The “threat” of ebooks has many wringing their hands wondering if libraries can remain relevant going forward. Jamie did extensive research before embarking on the creation of a digital library branch for his community. He found that 20% of his readers prefer ebooks. Despite this, his library’s ebooks comprised far less than 20% of the collection. He noted that his collection of ebooks is always checked out. The same is true in Rochester – we just don’t have enough ebooks yet to meet the demand.

The fact is, publishers are making it very difficult for libraries to circulate ebooks. The restrictions are high. The costs are high. And many publishers won’t sell ebooks to libraries at all.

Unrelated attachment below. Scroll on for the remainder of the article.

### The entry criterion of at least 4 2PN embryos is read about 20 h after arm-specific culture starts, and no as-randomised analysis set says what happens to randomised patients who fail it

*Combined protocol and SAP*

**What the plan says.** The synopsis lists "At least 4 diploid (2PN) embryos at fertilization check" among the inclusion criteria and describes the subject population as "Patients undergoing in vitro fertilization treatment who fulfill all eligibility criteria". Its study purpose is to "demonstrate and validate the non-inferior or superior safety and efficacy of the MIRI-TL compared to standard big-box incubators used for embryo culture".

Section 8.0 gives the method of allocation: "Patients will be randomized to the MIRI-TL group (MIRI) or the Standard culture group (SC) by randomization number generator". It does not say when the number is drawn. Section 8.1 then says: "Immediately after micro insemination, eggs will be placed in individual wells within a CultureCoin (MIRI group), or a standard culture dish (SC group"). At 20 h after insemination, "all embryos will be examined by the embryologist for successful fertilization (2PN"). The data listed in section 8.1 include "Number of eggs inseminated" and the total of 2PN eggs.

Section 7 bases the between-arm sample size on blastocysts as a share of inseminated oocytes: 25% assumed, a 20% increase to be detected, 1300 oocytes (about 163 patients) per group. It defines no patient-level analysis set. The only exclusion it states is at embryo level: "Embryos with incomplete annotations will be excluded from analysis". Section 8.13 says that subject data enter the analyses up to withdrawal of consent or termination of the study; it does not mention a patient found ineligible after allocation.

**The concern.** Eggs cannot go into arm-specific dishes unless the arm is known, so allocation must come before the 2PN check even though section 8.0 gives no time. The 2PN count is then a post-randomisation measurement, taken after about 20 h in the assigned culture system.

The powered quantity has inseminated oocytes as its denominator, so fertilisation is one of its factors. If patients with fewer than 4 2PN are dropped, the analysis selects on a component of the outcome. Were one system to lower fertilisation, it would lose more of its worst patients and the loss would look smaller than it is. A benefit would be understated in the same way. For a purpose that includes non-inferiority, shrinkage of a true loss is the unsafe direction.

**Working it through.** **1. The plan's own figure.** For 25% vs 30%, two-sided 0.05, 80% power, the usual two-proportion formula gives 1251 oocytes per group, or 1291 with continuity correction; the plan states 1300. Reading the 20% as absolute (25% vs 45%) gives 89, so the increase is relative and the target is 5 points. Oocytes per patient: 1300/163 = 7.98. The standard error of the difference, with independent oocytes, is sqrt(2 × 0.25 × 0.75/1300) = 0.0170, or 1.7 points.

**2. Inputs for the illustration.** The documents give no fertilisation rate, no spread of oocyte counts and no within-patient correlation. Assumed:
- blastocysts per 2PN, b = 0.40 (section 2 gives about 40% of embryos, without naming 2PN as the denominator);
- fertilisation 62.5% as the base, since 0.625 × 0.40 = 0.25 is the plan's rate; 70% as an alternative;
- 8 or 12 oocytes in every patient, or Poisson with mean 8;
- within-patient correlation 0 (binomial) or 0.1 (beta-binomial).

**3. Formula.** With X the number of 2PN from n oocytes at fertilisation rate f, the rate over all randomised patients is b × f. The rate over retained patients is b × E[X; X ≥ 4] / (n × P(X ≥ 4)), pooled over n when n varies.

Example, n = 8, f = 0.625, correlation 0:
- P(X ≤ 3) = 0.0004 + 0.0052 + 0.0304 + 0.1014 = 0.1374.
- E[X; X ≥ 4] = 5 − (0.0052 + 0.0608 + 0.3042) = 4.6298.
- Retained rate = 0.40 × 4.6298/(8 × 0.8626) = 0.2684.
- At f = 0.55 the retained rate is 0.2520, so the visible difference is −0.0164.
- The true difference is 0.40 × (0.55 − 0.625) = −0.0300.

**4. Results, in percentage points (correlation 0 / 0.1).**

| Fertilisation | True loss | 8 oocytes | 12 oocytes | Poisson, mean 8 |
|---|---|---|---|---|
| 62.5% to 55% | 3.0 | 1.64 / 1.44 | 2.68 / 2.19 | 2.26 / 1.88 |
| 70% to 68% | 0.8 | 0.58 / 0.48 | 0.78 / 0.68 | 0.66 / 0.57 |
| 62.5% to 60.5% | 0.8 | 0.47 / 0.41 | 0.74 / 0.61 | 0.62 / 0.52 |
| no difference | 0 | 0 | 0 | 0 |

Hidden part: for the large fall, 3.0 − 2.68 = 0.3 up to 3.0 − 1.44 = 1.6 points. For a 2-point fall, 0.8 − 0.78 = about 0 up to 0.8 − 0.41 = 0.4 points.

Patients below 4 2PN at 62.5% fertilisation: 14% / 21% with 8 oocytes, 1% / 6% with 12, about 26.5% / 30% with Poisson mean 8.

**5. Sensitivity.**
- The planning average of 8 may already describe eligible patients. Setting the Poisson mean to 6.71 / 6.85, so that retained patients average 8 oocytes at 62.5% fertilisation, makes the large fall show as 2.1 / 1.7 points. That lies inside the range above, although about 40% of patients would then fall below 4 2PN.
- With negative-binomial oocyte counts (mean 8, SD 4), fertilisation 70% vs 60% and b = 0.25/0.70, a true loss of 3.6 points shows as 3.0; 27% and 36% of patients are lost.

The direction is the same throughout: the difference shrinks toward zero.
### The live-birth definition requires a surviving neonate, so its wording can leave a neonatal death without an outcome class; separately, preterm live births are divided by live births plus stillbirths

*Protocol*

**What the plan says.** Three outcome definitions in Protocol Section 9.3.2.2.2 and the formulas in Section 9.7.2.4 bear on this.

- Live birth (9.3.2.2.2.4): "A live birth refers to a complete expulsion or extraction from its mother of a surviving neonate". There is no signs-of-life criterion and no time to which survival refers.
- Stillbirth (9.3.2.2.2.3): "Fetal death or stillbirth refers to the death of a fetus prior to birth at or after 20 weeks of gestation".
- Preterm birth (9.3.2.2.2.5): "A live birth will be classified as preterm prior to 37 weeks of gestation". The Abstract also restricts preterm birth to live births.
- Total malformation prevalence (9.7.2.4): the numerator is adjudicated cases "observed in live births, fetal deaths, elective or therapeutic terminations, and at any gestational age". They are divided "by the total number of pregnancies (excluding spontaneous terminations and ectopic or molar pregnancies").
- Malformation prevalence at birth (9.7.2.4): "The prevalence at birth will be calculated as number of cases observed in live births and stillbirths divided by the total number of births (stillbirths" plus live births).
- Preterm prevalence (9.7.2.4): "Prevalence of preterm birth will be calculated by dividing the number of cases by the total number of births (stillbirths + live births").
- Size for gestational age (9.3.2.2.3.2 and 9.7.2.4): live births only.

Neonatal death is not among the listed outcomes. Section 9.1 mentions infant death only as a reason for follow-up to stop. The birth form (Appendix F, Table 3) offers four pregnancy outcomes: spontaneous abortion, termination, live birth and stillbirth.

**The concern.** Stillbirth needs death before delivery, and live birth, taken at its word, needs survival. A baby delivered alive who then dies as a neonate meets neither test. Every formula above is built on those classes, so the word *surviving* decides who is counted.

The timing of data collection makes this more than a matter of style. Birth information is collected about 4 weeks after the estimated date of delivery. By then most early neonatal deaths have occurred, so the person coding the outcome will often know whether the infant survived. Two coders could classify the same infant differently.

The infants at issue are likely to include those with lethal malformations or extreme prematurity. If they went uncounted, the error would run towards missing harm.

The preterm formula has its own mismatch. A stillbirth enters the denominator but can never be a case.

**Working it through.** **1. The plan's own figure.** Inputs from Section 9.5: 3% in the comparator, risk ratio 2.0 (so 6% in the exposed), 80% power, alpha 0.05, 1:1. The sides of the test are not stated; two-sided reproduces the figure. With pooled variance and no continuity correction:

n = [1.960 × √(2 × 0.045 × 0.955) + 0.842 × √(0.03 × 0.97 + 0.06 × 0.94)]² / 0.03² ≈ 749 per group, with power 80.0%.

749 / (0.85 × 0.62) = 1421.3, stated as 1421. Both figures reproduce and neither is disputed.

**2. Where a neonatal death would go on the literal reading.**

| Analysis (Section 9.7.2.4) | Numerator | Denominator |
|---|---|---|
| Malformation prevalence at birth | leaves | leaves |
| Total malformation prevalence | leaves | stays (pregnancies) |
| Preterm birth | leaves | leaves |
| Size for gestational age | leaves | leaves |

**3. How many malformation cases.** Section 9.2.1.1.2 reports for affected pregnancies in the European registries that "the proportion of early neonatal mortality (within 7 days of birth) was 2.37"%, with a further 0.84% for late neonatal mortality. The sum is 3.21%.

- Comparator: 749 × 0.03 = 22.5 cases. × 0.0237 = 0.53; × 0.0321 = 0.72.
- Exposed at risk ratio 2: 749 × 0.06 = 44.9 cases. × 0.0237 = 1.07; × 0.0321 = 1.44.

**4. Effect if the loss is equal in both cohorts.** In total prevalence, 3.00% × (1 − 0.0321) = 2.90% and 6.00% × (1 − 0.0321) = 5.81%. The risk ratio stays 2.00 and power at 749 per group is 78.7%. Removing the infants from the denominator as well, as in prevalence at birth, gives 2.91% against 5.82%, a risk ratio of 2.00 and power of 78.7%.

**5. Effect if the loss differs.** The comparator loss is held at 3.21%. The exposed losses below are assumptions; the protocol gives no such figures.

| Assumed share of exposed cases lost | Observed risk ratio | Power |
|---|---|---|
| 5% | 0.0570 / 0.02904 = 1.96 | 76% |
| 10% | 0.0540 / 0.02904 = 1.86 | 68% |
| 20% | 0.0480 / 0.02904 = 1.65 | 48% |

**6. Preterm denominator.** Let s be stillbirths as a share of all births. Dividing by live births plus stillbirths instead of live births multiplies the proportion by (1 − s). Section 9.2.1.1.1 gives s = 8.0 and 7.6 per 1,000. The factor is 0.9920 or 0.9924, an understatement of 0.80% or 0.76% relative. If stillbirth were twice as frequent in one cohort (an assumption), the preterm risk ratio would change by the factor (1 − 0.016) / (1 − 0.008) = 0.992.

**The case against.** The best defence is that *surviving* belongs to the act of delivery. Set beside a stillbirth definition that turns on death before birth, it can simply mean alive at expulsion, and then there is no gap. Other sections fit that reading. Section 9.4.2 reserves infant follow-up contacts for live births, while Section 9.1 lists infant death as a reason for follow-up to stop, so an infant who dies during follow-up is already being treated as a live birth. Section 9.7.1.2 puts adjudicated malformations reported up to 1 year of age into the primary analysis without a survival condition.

So what is a creative, innovative solution to this problem? If you ask Jamie LaRue, he’ll tell you to spend less time worrying about the Big Six publishers and focus your efforts on independent small press publishers and self-publishing authors.

He set up an Adobe Content Server for ebooks that his library would purchase. He set up a second server at clicweb.org for items in the public domain. He dug up Creative Commons content. And then he set up agreements with publishers.

The result of all this is a ebook catalog that pulls together all econtent to one place. Adobe Content Server attaches DRM, and regulates the check out to Adobe-enabled devices in order to restrict the use to one user at a time, and to disable the content at the end of a due date.

Take a look at Douglas County Library’s digital branch. They have set a precedent with this, which is useful to all of us.

 

Using Art and Wonder to Spark Interest in STEM

Have I mentioned lately that I’m the luckiest person on the planet? It’s true. I am part of a team that is building a Mars Rover Art Car.